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Demirci v. Burns

New Jersey Superior Court, Appellate Division


Decided: June 20, 1973.

HAGOP DEMIRCI, PLAINTIFF-RESPONDENT,
v.
BERNARD V. BURNS, JR., DEFENDANT-APPELLANT. HAGOP DEMIRCI, PLAINTIFF-RESPONDENT, V. FANNING PERSONNEL OF PATERSON, DEFENDANT-APPELLANT. HAGOP DEMIRCI, PLAINTIFF-RESPONDENT, V. DR. JEROME ALPART, DEFENDANT-APPELLANT

Carton, Mintz and Seidman.

Per Curiam

[124 NJSuper Page 275]

Plaintiff, the owner of a professional office building with 23 tenants, brought a summary action in the county district court to dispossess three occupants who were behind in the rent. Defendants answered, alleging in defense that because the landlord had breached the terms and conditions of the lease in failing to furnish essential services, the monies claimed were not owing. The rental money had been placed in escrow with defendants' lawyer, who deposited it with the court.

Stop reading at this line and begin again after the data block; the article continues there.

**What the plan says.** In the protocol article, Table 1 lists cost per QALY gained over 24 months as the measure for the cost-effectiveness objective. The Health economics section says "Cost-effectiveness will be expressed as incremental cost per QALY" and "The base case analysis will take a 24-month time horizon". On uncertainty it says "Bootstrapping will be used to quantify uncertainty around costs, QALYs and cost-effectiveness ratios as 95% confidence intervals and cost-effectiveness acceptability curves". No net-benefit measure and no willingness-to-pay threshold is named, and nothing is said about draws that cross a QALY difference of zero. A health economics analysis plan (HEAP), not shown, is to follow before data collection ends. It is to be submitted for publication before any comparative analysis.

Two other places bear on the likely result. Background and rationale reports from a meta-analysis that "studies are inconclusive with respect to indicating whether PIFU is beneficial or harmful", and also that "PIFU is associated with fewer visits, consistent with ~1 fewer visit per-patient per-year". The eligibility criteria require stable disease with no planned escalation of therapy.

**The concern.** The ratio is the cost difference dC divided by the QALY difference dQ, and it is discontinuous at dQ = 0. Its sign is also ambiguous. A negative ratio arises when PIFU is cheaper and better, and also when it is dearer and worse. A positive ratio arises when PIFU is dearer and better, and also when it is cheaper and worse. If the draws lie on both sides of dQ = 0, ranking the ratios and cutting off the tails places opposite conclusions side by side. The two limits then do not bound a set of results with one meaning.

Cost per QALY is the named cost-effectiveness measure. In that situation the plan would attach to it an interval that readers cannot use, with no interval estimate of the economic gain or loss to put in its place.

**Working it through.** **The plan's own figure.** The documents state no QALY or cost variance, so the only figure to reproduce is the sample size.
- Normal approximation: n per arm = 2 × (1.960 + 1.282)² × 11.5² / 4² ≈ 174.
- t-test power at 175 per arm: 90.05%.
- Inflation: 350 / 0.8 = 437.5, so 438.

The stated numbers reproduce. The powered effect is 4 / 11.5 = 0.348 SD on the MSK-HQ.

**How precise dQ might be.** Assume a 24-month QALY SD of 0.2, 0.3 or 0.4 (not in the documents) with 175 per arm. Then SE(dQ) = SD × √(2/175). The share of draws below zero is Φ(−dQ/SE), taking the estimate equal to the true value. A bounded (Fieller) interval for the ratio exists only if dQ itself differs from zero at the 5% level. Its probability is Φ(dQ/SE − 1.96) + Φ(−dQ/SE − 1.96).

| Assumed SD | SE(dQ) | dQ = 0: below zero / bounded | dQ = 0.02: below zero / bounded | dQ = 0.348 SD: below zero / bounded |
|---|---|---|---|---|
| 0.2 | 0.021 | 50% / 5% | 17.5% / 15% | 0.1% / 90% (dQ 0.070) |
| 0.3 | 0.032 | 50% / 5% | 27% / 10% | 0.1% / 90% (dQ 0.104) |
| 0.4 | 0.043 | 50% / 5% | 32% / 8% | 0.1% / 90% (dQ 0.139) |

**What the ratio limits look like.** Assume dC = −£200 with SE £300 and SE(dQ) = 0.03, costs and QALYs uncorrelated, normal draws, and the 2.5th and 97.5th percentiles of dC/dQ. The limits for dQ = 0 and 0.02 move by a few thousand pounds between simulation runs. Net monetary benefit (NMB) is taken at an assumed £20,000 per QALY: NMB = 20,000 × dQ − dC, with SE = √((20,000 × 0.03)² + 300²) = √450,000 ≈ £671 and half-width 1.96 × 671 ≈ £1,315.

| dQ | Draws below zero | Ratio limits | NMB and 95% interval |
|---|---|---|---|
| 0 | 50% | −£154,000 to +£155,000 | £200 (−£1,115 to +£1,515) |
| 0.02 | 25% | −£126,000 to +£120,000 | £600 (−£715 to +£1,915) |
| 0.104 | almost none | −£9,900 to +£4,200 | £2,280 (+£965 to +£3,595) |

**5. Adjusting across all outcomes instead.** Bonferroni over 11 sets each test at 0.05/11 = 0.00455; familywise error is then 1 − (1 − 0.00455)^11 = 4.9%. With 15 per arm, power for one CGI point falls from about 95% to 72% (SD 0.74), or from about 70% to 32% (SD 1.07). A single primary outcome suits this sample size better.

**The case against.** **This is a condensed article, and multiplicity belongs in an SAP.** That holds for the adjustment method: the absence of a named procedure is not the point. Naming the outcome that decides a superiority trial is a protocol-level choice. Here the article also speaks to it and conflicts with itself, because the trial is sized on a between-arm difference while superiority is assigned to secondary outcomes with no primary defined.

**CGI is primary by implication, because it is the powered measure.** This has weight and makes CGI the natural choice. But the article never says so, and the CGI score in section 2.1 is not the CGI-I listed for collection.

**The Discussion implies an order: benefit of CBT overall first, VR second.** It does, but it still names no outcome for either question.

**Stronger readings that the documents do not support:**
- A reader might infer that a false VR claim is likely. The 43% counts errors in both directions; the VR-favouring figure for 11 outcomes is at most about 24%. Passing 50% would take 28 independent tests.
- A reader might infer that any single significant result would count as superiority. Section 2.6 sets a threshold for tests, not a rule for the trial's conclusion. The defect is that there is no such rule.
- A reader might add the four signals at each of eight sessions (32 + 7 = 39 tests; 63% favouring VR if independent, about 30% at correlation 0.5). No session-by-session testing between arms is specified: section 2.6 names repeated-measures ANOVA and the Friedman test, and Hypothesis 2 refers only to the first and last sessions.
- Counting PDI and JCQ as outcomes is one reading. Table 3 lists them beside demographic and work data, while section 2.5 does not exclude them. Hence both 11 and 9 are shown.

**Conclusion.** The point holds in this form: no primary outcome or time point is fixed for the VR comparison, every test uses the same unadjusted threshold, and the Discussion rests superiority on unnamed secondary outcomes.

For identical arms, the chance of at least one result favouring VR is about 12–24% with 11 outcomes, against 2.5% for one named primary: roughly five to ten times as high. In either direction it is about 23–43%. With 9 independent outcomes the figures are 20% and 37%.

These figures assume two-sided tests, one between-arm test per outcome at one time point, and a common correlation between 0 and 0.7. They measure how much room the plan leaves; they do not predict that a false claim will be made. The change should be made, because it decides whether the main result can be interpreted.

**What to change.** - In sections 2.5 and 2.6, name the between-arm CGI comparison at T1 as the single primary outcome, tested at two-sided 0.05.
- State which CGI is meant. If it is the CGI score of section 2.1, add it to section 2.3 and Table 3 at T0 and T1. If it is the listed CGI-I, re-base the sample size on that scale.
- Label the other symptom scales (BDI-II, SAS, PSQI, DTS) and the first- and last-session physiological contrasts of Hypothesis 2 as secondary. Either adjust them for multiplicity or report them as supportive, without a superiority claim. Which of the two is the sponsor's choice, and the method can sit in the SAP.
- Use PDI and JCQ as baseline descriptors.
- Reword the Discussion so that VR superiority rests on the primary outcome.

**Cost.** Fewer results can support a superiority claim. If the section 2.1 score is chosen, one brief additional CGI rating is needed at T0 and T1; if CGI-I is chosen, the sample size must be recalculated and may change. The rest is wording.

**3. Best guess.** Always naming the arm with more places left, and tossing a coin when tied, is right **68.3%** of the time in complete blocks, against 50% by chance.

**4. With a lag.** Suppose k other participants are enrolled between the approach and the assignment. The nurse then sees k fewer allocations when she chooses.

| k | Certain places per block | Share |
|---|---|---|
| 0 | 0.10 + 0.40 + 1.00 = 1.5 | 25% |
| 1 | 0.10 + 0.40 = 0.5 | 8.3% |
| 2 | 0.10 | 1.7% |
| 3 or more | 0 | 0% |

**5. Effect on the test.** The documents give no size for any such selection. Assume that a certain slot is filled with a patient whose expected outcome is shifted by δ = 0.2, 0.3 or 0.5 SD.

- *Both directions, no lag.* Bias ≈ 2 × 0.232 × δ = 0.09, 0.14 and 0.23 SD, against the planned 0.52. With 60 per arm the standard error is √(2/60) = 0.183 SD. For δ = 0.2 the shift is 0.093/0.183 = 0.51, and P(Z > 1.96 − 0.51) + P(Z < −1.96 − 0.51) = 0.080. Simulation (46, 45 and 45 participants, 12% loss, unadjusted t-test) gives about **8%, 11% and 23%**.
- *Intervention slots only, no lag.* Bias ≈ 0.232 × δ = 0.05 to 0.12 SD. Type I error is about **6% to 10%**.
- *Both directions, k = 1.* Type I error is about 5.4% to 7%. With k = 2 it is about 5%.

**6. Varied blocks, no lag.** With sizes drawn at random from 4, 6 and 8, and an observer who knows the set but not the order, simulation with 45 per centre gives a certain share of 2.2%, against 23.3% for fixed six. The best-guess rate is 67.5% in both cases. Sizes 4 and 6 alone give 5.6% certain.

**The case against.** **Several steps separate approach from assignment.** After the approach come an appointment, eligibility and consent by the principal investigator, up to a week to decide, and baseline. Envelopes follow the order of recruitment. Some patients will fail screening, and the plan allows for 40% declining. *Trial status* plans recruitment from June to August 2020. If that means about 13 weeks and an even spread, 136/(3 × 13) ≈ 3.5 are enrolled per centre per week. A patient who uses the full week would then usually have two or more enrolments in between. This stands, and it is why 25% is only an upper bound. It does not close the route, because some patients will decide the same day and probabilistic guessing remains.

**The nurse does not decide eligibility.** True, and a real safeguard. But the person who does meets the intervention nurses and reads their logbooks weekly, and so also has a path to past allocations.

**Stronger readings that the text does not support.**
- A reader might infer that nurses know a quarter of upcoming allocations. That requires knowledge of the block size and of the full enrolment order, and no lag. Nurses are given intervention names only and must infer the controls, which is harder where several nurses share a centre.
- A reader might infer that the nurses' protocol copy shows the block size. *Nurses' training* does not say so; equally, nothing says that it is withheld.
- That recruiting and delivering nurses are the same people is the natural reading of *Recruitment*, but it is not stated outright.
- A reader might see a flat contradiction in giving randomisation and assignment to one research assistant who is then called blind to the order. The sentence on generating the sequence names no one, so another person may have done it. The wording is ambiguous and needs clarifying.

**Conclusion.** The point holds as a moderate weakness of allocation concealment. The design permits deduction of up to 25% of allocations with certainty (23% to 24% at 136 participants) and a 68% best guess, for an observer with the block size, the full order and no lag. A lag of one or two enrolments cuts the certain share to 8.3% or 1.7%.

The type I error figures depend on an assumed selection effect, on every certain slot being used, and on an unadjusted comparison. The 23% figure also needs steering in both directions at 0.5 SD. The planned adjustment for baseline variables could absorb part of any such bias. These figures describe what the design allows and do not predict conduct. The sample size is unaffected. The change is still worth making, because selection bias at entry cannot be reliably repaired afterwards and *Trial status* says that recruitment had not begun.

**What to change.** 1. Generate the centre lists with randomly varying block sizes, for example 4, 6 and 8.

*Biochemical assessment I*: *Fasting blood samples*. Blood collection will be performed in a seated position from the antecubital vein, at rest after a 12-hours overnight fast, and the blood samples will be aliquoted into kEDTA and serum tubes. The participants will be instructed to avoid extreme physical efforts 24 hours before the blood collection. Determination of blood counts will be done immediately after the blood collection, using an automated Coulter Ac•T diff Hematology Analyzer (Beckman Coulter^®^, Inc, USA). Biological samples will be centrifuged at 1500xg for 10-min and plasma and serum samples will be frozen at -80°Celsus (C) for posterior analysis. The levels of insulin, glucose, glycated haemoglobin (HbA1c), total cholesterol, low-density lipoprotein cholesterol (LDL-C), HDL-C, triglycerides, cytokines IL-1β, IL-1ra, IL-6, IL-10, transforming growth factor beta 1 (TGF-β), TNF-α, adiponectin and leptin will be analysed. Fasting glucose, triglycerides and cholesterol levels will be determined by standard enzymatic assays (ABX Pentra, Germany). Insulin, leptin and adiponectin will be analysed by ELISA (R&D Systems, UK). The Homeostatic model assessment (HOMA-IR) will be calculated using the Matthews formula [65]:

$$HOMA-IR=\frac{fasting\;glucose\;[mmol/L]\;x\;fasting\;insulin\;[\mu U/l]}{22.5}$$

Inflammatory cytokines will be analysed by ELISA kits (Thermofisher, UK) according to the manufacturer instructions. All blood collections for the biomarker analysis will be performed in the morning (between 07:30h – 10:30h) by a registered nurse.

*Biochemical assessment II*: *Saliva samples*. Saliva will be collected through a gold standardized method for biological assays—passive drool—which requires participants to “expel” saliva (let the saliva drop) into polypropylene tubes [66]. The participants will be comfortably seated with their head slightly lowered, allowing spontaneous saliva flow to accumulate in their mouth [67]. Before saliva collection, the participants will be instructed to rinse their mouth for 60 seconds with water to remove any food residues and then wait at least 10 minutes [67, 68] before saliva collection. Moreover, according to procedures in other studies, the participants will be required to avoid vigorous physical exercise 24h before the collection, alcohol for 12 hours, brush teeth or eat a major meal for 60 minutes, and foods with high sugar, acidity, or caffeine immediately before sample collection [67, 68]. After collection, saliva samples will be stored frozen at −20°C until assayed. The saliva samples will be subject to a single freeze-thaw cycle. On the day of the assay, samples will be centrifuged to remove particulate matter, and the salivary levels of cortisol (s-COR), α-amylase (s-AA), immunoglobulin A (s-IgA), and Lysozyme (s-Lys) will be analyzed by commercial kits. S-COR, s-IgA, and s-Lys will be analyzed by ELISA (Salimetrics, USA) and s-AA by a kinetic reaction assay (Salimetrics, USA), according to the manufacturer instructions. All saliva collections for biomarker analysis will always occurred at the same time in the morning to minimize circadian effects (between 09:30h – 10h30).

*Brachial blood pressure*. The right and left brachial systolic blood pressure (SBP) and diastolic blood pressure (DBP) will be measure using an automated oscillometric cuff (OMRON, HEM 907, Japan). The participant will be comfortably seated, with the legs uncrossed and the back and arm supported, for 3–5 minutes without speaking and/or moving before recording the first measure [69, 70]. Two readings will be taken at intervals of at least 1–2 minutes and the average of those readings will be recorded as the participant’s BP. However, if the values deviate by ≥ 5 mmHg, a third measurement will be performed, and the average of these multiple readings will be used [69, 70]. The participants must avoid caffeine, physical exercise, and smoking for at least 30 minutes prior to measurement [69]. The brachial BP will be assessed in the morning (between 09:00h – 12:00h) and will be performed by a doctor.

At trial the judge ruled that he lacked jurisdiction to hear the equitable defense or the counterclaim which reiterated that defense. Judgment was entered in favor of plaintiff. Defendants' application for a stay of judgment pending appeal was denied, plaintiff maintaining that the rental money was then needed to pay outstanding bills.

The tenants in the present case (an accountant, orthodontist, and employment agency) sought to raise the failure of the landlord to provide adequately functioning heating and air conditioning systems despite a specific covenant in the leases to do so. The judge below expressed sympathy

[124 NJSuper Page 276]

with their plight but added, "I don't think there's anything that this Court at this stage can do. I think in the future we will be able to."

The language in several recent landlord-tenant cases leads us to the conclusion that at least some nonresidential tenants may use equitable defenses in a summary dispossess action. See Reste Realty Corp. v. Cooper , 53 N.J. 444, 462-463 (1969); Marini v. Ireland , 56 N.J. 130 (1970); Kruvant v. Sunrise Market, Inc. , 58 N.J. 452 (1971), mod. 59 N.J. 330 (1971). The present case is an appropriate one for the use of such defense since the "commercial tenants" are actually professional men renting relatively small premises for the delivery of personal services.

The judgment below is reversed and the matter remanded for hearing so that defendants may have the opportunity of adducing evidence with respect to the equitable defense and counterclaim.

19730620


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